4. Use the insights gained from these observations to relentlessly focus on maximizing task completion and minimizing time-on-task.

Having analyzed the task preferences of more 300,000 customers in more than 30 languages and countries in a wide variety of sectors, my team has found a constant pattern.  Typically, a task environment, say for dealing with your health, buying a car, deciding on a university, etc., will have between 60 and 100 tasks.

What do I mean by a task?  In relation to your health, a task would be checking systems or getting treatment.  For buying a car, it would be getting a price or comparing brands.  For choosing a university, it would be finding a specific course or getting information on fees.

customer-experience-measure-what-people-do-not-what-they-say-1We have found a constantly repeated pattern when we do task identification research (fig. 1).  When customers identify what is most important to them in a particular task environment with 100 tasks, for example, 15 tasks (top and medium) will get the first 50% of the vote.

The top 5 tasks will get as much of the vote as the bottom 50.  This pattern has occurred like clockwork in over 400 completed top task surveys.

If you truly want to understand customer effort and experience, you must measure the performance of their top and medium tasks.

Measure Top Task Performance

If you carefully observe between 15-20 customers as they seek to complete their top tasks, you will get reliable management metrics for task success rates and time-on-task.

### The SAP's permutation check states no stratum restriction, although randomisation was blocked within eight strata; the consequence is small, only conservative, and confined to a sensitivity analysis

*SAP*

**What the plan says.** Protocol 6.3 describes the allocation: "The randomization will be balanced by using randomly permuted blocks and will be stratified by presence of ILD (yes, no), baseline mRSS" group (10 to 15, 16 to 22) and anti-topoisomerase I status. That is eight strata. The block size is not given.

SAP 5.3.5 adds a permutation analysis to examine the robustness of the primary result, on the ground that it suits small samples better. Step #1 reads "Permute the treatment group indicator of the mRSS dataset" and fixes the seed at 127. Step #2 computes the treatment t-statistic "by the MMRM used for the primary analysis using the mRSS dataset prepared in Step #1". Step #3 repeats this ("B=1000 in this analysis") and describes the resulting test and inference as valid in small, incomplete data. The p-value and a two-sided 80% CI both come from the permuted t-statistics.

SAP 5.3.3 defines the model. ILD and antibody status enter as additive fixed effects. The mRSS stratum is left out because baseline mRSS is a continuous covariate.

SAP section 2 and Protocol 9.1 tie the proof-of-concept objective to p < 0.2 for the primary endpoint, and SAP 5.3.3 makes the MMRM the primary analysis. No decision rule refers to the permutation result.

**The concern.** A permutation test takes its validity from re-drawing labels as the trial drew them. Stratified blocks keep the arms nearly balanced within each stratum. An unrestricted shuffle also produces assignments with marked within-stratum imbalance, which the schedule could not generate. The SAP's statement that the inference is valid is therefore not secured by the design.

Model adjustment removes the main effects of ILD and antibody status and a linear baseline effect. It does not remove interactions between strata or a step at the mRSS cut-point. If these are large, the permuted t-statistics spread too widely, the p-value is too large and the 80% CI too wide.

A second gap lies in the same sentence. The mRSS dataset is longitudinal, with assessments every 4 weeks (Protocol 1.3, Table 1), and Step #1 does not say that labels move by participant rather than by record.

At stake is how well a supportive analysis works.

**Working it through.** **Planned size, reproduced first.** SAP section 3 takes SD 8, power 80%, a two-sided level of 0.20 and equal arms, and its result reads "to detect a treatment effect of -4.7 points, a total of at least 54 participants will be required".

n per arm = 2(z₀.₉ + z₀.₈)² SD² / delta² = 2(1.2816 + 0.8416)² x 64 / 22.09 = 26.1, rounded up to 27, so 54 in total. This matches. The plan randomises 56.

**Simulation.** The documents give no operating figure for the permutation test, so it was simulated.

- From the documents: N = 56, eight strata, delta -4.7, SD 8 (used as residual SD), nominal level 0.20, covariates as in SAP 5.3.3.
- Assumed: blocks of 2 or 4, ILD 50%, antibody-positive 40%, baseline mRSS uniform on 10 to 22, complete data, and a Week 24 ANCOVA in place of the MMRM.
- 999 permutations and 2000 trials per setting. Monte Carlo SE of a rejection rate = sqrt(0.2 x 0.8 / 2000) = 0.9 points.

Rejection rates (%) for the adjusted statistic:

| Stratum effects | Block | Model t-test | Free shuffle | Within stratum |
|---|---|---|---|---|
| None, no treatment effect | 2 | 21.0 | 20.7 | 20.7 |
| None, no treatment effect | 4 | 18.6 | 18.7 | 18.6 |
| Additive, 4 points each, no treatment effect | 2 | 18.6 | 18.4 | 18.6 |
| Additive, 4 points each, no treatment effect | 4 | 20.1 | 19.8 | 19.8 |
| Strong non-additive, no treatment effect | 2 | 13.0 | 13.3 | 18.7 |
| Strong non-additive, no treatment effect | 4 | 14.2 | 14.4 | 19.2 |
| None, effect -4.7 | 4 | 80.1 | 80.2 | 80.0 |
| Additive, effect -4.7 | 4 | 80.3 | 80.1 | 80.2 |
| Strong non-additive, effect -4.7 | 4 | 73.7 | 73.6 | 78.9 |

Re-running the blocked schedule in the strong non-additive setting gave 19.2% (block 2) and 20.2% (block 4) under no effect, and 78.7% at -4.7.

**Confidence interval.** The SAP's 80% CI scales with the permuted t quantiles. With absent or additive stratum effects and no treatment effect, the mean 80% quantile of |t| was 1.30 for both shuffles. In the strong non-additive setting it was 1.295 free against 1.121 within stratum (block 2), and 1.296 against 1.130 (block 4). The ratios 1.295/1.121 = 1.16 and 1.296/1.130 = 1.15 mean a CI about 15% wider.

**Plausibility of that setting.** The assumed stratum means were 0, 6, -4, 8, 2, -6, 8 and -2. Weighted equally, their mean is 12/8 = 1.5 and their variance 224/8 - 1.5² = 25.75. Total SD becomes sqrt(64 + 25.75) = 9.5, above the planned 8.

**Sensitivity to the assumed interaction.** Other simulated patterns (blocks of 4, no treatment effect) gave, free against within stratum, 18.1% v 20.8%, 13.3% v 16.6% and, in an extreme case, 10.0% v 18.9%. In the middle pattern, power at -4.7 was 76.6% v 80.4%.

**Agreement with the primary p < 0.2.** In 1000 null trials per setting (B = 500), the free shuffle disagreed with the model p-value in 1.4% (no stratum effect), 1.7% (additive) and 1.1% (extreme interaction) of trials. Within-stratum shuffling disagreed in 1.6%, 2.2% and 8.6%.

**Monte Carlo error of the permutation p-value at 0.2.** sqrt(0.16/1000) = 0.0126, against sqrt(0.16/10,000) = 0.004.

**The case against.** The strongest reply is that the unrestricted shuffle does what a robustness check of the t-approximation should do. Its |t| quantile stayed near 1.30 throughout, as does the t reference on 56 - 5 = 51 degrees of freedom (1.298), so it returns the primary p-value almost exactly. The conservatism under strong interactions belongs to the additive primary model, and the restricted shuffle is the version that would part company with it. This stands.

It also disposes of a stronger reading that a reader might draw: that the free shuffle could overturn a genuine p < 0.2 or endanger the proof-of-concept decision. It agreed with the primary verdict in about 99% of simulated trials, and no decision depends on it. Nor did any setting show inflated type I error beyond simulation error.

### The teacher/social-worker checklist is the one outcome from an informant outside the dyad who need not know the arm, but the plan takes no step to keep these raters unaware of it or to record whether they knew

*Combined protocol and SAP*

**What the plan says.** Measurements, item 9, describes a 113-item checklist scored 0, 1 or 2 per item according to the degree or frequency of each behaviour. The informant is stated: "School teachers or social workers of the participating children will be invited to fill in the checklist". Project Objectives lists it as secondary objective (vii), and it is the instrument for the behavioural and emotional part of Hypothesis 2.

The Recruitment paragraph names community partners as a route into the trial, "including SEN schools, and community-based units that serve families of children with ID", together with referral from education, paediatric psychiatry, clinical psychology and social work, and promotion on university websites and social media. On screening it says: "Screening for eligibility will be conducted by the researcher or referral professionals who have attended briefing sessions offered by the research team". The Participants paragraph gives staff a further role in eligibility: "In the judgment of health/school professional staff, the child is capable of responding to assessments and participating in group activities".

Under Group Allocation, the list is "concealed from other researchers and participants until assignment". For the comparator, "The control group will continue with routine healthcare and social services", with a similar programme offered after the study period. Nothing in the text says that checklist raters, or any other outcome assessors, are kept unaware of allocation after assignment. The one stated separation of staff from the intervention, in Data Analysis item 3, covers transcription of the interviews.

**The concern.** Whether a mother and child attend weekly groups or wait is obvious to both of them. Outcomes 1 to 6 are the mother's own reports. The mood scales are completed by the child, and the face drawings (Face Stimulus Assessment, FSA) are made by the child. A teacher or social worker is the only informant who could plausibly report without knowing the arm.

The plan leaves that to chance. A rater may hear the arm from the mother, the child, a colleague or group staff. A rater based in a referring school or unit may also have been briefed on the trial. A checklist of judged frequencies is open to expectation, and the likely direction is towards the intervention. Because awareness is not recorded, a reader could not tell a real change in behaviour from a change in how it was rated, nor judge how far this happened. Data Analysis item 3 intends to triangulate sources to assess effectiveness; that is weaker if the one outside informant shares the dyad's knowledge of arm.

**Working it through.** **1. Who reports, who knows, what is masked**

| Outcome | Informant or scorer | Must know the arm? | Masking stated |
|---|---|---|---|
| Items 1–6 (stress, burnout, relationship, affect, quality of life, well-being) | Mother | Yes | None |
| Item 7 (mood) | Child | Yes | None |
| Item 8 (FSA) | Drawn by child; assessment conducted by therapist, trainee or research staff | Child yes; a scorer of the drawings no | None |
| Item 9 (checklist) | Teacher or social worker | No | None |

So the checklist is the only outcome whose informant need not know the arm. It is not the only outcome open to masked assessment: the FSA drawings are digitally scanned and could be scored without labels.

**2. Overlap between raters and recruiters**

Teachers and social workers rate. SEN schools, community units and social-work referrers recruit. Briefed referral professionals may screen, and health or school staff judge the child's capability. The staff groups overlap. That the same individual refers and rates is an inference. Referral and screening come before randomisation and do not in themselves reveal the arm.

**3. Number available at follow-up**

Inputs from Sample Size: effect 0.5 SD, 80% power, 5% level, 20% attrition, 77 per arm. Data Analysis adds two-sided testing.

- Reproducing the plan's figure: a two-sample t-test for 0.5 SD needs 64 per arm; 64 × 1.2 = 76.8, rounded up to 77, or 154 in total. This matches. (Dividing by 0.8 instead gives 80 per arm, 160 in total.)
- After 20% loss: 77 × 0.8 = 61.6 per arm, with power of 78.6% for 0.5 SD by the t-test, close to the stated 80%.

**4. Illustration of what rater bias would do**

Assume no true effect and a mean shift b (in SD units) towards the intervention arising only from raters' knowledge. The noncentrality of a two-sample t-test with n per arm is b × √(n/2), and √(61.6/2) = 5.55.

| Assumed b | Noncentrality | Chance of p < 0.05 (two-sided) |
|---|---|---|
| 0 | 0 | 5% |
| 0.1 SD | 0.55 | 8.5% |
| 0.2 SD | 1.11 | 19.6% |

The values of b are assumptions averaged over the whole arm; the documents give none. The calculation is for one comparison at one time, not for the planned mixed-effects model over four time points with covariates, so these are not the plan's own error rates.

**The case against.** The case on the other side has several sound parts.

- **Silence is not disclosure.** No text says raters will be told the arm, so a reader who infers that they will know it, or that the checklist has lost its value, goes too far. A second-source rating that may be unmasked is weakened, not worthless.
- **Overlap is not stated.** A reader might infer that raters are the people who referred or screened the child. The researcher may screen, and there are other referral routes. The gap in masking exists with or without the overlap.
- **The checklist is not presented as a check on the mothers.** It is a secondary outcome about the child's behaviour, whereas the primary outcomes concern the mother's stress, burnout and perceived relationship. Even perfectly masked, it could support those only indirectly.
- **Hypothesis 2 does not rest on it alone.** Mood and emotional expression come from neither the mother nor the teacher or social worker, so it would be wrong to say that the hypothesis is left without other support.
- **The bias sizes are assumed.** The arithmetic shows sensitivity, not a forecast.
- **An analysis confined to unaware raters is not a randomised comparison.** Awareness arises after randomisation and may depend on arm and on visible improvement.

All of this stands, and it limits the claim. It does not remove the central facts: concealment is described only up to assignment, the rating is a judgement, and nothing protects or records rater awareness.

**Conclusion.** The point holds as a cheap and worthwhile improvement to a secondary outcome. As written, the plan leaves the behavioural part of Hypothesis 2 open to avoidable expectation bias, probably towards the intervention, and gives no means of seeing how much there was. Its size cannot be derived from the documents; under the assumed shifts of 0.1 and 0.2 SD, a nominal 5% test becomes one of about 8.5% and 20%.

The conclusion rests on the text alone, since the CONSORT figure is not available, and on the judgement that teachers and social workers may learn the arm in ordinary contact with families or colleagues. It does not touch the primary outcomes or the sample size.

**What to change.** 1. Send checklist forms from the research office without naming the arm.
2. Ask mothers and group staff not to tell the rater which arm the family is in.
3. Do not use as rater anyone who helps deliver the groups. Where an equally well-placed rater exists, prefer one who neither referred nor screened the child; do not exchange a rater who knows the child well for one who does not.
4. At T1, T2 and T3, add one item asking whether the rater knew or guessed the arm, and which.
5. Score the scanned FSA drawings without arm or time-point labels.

customer-experience-measure-what-people-do-not-what-they-say-2Over the years we have observed thousands of people seek to complete tasks online.  We found that once you carefully observe between 13-18 people, you begin to get stable and reliable task completion metrics (fig. 2).  Observation should occur remotely, using tools such as GoToMeeting or Webex, in a carefully controlled and professionally moderated manner.

While reducing time is how you win online, task failure is where you most definitely lose.  You would be surprised how many top customer tasks fail.  When we carry out a typical task performance exercise, we can find failure rates ranging from 30% to 70%.

“Nearly 60% of all phone interactions saw the customer start on the company’s website,” according to ‘The Effortless Experience’.  So, a great many customer top tasks aren’t even getting to the starting blocks!

Google is a good example of an organization that is obsessed with reducing customer effort and time-on-task.  Five years ago, if you searched for “London weather”, you received ten search results, and ideally, you clicked on the first one.  The task took you about 20 seconds to complete two years ago, the weather appeared on the search results page itself, so you didn’t have to click on any search results.  The task now took you about nine seconds to complete.  Today, if you’re using Google Chrome and you start typing “London wea…” the weather information pops up.  You don’t even need to complete the word ‘weather’.  The task now takes you less than five seconds.

That’s why Google is so successful; because they understand that if you maximize task completion, and minimize time-on-task, you win online.

For Impatient Web Users, an Eye Blink Is Just Too Long to Wait (New York Times)
The Effortless Experience (Matthew Dixon, Nick Toman, Rick DeLisi) Transform: A Rebel’s Guide for Digital Transformation (Gerry McGovern)